Various upgrades and items that will help you through your perils can be bought from Dr. Light’s Lab by spending bolts, which can be found all over the game. These things can range from a simple upgrade like eliminating knockback from a fully charged Mega Buster, to things that can completely nullify stage hazard gimmicks like the spike boots or Beat, the robot bird, who will rescue you from certain death by pitfalls for one time. The classic E tanks, weapon tanks, and lives can also be purchased here.

Dr.Light and co. provide both mental and physical support for our hero.

Graphics & Others

The cell-shaded and stylized art make the game look nice and vibrant. Although I am not 100% certain on this, some assets seem to be high-quality 2D sprites which add to the overall feel of a 2D atmosphere even more. Character models are cute/cool/charming, depending on the characters, and are in-line with the Mega Man entries. It’s also nice to see that the Mega Man we know has evolved with time. For the first time ever, his helmet and buster will transform to resemble the robot master depending on what special weapon is currently equipped with, not just color change like older games.

Challenge mode and Gallery mode are also available. Challenge mode allows you to go through stages with extra conditions like completing a map as fast as possible, clearing a stage with the least amount of attacks, boss rush speed run, and many more! If you are competitive, there is an online leaderboard that you can upload your score to and see how well you fare against the others. Gallery mode lets you view all the enemies, mooks, and bosses alike, as well as play all the voice lines they say in-game at your leisure. Another nice thing in Gallery mode is that you can read their biographies, which contain interesting tidbits of information, like Block man tirelessly working in construction and sometimes working together with Impact man, or that the only time Fuseman can relax is with his pet rabbit. It doesn’t seem like much, but I appreciate background information like this as it adds to the lore and gives depth to characters.

Robot vs giant robot!

Unreached Potential

While I believe that Mega Man 11 is a good entry to the series, I do not believe that it has reached its full potential yet. Understandable, since this is the first entry of the original series on the main console in 3D, not counting Mega Man Powered Up or that one Battle Network game on Gamecube. Things that I feel lacking are puzzles or battles that would require creative uses or understanding of the Double Gear System. A glimpse of this can be seen very scarcely, which is nowhere near enough.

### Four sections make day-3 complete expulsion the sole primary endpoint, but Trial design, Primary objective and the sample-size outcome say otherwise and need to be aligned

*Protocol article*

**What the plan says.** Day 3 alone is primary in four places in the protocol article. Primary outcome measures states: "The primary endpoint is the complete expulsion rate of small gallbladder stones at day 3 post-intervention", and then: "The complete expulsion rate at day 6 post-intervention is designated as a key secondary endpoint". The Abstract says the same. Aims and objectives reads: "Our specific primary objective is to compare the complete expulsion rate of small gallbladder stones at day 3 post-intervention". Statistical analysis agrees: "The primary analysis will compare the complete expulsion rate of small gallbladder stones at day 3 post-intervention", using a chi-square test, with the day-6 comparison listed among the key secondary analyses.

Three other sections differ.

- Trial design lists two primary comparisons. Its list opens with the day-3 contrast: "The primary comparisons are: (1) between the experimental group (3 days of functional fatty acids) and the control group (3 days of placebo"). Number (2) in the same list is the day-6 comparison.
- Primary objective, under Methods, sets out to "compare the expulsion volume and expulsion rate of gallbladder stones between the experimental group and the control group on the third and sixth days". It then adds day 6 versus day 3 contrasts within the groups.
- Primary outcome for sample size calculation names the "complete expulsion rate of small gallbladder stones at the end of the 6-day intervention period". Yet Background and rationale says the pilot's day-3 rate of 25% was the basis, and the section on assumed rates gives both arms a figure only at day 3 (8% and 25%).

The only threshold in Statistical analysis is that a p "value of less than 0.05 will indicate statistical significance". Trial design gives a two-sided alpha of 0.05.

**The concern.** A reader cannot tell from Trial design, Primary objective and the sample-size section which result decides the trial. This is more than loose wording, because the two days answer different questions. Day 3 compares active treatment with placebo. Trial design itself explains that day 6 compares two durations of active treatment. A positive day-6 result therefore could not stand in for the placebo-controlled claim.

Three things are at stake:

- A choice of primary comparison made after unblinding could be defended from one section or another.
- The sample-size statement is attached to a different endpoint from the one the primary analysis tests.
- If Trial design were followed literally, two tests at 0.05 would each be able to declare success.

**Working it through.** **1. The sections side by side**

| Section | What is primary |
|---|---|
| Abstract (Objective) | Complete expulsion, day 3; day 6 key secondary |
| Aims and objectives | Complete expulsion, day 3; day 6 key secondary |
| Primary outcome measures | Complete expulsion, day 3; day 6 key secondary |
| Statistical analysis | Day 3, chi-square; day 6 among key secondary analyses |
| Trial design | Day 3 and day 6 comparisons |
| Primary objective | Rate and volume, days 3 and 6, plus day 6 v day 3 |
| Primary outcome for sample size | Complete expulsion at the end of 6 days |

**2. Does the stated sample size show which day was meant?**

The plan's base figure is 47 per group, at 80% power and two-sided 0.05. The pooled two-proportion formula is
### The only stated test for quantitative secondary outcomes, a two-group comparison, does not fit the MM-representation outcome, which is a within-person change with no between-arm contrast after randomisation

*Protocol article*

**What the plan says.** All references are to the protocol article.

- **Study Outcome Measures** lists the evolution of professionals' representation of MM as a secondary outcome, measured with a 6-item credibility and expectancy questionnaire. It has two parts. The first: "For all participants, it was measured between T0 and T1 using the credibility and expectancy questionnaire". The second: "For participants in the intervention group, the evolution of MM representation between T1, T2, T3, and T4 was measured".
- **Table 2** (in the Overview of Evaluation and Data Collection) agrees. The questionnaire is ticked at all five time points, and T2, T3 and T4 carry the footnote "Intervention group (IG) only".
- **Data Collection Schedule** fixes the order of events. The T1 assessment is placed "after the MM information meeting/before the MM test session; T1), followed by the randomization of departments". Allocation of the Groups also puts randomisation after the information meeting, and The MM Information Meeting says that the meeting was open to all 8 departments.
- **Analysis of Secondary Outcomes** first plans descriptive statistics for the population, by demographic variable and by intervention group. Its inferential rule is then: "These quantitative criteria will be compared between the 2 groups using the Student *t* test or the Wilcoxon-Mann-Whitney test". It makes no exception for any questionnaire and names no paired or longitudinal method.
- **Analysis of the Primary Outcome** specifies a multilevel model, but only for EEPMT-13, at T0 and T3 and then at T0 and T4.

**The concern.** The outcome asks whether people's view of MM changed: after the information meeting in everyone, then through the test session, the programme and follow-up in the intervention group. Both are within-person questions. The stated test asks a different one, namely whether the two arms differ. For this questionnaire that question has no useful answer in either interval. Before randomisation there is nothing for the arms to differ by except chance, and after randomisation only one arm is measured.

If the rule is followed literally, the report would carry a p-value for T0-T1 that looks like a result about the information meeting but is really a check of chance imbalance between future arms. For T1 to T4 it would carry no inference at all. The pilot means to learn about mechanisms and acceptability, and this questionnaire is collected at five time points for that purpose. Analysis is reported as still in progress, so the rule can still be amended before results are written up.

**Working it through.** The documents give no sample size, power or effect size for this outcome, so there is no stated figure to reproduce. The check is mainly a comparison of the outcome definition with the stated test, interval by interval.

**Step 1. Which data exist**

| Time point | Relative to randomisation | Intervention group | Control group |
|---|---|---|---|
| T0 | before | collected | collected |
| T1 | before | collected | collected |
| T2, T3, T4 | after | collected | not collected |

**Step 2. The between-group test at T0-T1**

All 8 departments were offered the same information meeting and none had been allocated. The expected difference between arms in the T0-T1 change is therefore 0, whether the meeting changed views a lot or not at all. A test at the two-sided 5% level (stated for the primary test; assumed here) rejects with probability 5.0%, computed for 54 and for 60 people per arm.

While I understand Capcom’s intention to make the game completable without gear system, the final result, in my opinion, is that this new mechanic can feel a bit… shallow at times. Yes, you use it a lot because it is extremely good, but all it does is simply either make things easier to dodge or hitting things harder. Perhaps this is because Capcom is simply trying to test the waters before going all in? Anyway, if this mechanic makes a return in future titles, I would like to see it being explored deeper and in a more meaningful manner and not limited to just the story aspect but also gameplay as well.


I like Mega Man 11 because unlike 9 and 10, it takes a leap forward both mechanically and graphically. It certainly does not break any major grounds established by its predecessors, but as the saying goes: “if it ain’t broke, don’t fix it.”. All Mega Man 11 does for the mainline series is give it a vibrant fresh coat of paint to appeal to its audience, as well as add a little bit of Double Gear System spice to generate interest. As a result of playing it safe, some players like myself may be left wanting for this mechanic to be implemented in a more profound way. Despite this, I can still say that the strong foundation that is the gameplay, supported by nice looking cell-shaded art style and good level designs, carries the game. If you are looking for a mainline series Mega Man or action platformer games with a slight twist to the gameplay, Mega Man 11 will satisfy that itch.

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November 2018